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William Durch, Joris Larik, and Richard Ponzio (editors), Just Security in an Undergoverned World (Oxford University Press, 2018).

Summary
Just Security in an Undergoverned World examines how humankind can manage global problems to achieve both security and justice in an age of antithesis. Global connectivity is increasing, visibly and invisibly-in trade, finance, culture, and information-helping to spur economic growth, technological advance, and greater understanding and freedom, but global disconnects are growing as well. Ubiquitous electronics rely on high-value minerals scraped from the earth by miners kept poor by corruption and war. People abandon burning states for the often indifferent welcome of wealthier lands whose people, in turn, draw into themselves. Humanity’s very success, underwritten in large part by lighting up gigatons of long-buried carbon for 200 years, now threatens humanity’s future.

The global governance institutions established after World War Two to manage global threats, especially the twin scourges of war and poverty, have expanded in reach and impact, while paradoxically losing the political support of their wealthiest and most powerful members. Their problems mimic those of their members in struggling to adapt to new problems and maintain trust in institutions. This volume argues, however, that a properly mandated, managed, and modernized global architecture offers unparalleled potential from midwife solutions to vexing issues that transcend borders and capacities of individual actors, and from conflict and climate change to poverty and pandemic disease. The volume offers ‘just security’ as a new framework for evaluating innovative solutions and strategies for institutional reform.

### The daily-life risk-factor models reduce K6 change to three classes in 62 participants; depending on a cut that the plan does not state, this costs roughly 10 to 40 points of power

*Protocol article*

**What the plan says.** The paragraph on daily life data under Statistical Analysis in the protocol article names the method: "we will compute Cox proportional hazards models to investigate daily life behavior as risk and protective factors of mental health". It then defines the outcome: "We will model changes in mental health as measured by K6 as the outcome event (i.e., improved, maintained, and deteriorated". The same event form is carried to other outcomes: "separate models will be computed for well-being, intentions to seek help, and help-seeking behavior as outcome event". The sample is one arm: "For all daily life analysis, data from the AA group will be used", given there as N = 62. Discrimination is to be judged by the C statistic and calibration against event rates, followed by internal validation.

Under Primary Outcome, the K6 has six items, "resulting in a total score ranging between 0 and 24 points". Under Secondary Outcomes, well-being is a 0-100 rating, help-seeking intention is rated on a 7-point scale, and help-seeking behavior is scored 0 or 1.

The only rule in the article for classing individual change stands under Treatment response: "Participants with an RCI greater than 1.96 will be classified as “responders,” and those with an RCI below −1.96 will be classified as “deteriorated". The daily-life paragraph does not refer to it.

About the Editors
William Durch, Distinguished Fellow, Stimson Center, USA; Joris Larik, Assistant Professor at Leiden University and Senior Researcher at The Hague Institute for Global Justice; Richard Ponzio, Director, Just Security 2020 Programme, Stimson Center, USA

Dr. William Durch is a distinguished fellow at the Stimson Center and was research director for the Commission on Global Security, Justice and Governance. He co-directed Stimson’s program on UN peace operations, focused on restoring post-conflict rule of law, and was project director for the UN Secretary-General’s Panel on UN Peace Operations (the Brahimi Report). His publications include Twenty-First Century Peace Operations (edited, USIP, 2006).

Dr. Joris Larik is Assistant Professor at Leiden University and Senior Researcher at The Hague Institute for Global Justice. He is the author of Foreign Policy Objectives in European Constitutional Law (Oxford University Press, 2016) and co-author of ASEAN’s External Agreements: Law, Practice and the Quest for Collective Action (Cambridge University Press, 2015), and has published in various peer-reviewed law and international relations journals. His work has been acknowledged with several awards, including NATO’s Manfred Worner Essay Award (2008) and the Mauro Cappelletti Prize for the Best Thesis in Comparative Law (2014) from the European University Institute (EUI).

Dr. Richard Ponzio directs the Just Security 2020 Program at the Stimson Center. Previously, he led the Global Governance Program at The Hague Institute for Global Justice and was Project Director for the Albright-Gambari Commission on Global Security, Justice & Governance. Major publications include Democratic Peacebuilding: Aiding Afghanistan and other Fragile States (OUP, 2011) and Human Development and Global Institutions: Evolution, Impact, Reform (co-authored with Arunabha Ghosh, Routledge, 2016).